These factors suggest the use of a multi-port valve and, in fact, one type of multi-port fluid sampling valve is shown in technical literature titled "Whitey `T2` Series Valves" and bearing the name "Swagelok Co." However, configurations of the depicted valve appear to have certain deficiencies. One is that it relies upon one or more O-rings for sealing at critical locations such as between the inlet and outlet ports. And other O-rings are used as sliding seals. It is thought that O-rings can prove unreliable, particularly in the presence of fluid contaminants and/or when used as dynamic seals.
Another apparent deficiency is that the inlet and outlet ports and passages are arranged so that inlet pressure is in a direction tending to lift the O-ring sealing between the inlet and outlet ports. Sealing is solely by spring pressure which must be sufficiently high to overcome this "liftoff" tendency and assure a good seal.
The apparent need for high spring force probably accounts for the fact that the Whitey valves are pneumatically operated. It seems at least possible that spring pressure must be so high that a pneumatic actuator is required to operate the valve. Compressed air or other compressed gas is not often available at sampling locations or, if provided, is expensive to install. And, often, a device known as an "I-to-P" valve is needed and the current cost of such a valve is on the order of $100 each. (The I-to-P valve derives its name from the fact that it converts an electrical current signal, I, into a pressure signal, P.)
Other valves are shown in the patent literature. For example, U.S. Pat. No. 3,747,623 (Greenwood et al.) depicts a fluid flow control manifold with solenoid operated valves. Such manifold uses what are shown as looped tubes, one each for inlet and exhaust. Each valve has a pair of inlet ports connected together and a pair of outlet ports connected together. The solenoid controls two valves in tandem, one of which closes when the other opens.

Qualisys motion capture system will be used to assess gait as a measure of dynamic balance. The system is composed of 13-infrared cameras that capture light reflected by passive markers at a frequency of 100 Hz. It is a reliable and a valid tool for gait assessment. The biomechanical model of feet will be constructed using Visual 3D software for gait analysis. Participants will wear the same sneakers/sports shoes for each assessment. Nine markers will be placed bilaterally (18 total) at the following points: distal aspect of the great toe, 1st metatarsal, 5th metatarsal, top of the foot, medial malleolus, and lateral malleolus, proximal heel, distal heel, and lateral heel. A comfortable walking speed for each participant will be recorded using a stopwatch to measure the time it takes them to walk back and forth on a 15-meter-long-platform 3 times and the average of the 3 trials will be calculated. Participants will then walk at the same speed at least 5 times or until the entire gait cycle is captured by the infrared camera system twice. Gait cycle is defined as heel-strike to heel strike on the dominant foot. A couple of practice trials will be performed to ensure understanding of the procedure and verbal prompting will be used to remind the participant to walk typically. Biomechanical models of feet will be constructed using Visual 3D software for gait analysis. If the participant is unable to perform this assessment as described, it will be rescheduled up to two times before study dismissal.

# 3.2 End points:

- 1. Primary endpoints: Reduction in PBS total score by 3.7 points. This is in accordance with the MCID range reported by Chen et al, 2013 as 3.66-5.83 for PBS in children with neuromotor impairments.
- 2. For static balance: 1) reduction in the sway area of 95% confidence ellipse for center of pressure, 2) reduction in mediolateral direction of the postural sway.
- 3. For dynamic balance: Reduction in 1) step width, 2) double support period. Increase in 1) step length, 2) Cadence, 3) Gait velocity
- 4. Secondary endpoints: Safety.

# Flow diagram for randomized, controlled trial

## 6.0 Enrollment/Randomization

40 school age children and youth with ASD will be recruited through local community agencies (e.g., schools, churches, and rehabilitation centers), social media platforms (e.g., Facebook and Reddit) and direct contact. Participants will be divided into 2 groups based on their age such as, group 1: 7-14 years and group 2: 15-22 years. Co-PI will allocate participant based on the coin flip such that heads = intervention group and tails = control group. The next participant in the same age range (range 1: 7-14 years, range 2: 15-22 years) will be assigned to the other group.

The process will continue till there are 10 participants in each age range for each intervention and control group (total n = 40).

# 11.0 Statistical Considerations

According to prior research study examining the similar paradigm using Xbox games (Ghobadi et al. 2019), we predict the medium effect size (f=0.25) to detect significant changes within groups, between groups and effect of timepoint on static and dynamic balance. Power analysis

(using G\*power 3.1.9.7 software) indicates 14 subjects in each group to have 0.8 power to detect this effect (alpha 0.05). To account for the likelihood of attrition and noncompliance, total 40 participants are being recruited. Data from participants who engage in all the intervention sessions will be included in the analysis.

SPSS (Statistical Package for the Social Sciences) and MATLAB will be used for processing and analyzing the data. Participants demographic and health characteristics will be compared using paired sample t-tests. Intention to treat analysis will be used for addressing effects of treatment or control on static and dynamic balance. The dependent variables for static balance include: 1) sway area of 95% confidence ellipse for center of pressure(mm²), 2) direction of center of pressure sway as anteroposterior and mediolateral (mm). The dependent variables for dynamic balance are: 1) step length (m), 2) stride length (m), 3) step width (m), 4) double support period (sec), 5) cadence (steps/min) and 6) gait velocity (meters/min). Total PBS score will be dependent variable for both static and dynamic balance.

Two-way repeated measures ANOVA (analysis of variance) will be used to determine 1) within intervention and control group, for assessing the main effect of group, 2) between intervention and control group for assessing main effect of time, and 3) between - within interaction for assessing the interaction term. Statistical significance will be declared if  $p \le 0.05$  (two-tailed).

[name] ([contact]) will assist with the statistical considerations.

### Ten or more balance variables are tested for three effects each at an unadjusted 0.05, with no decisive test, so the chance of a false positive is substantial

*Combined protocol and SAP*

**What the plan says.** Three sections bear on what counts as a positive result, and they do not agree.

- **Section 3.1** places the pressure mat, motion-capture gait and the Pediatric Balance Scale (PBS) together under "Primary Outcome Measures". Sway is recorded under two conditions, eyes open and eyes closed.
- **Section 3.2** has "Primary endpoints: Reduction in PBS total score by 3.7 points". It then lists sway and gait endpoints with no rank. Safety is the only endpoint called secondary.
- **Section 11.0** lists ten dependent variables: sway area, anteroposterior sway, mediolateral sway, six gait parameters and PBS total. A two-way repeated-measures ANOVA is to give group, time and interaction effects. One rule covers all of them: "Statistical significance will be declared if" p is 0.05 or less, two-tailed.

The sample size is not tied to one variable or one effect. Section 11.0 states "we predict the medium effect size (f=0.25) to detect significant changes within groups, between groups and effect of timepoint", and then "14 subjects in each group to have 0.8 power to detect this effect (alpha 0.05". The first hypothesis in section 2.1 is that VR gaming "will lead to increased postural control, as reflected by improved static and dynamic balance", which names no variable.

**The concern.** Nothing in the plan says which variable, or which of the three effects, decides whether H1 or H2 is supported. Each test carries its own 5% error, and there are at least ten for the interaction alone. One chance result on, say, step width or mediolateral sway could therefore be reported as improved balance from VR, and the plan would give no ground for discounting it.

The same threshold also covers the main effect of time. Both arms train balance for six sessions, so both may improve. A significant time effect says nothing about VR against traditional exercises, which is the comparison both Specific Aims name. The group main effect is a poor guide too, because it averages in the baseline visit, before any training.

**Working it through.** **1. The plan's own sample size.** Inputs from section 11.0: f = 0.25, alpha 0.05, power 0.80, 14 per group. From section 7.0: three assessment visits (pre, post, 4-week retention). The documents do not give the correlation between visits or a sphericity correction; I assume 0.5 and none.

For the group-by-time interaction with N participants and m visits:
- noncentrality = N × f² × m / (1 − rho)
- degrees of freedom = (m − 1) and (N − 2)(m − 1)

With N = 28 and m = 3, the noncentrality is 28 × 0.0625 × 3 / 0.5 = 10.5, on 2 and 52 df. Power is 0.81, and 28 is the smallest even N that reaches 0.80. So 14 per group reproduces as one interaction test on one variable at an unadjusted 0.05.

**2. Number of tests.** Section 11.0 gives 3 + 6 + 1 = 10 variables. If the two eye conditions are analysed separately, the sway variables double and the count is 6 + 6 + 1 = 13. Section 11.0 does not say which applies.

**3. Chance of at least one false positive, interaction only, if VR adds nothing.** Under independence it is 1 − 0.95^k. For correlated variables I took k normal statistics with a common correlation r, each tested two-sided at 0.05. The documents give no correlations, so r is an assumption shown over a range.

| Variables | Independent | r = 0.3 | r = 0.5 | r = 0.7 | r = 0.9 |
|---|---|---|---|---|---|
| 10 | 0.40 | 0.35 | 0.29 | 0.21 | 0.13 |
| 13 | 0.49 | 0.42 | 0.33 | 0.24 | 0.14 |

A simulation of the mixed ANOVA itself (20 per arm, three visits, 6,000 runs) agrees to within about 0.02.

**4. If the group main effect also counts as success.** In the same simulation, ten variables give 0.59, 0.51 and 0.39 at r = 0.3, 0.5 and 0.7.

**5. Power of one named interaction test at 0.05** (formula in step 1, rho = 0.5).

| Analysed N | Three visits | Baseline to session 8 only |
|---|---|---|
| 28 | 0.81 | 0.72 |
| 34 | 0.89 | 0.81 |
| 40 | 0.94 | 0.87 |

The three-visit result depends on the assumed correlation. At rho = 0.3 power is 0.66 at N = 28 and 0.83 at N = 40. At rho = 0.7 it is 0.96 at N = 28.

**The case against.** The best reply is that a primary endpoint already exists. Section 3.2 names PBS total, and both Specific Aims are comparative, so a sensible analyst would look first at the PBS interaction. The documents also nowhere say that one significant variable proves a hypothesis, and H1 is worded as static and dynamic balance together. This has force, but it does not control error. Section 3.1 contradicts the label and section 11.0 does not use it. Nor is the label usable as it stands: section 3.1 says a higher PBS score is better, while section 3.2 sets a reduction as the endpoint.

That is to say, no valve is capable of operation by itself and no valve is capable of porting flow from a single inlet port to an outlet port. And the external tubing includes 90° bends which may contribute to fluid "dead legs" and, at the least, contributes to pressure drop along the tubing. Thus, neither the valves nor the manifold are suitable for sampling from individual lines.
U.S. Pat. No. 5,259,416 (Kunz et al.) depicts individually operable valves, each sealing against a flat-faced truncated-cone-shaped valve seat. The Kunz et al. valve has a common inlet and separate outlets. Actuation of either valve directs flow from the common inlet to only one of the outlets. Fluid flows from both outlets only if both valves are actuated.
U.S. Pat. No. 4,611,631 (Kosugi et al.) involves a poppet-type changeover valve with three passages and a closure member movable to seal against one or the other of two seats. While the patent does not so state, it appears from the arrangement of the closure member and the seats that port 2c is the inlet and ports 2b and 2d are outlet ports. The valve closure member shifts between two positions, either of which connects the assumed inlet to one of the assumed outlet ports. There is no opportunity to simultaneously flow fluid to both outlet ports.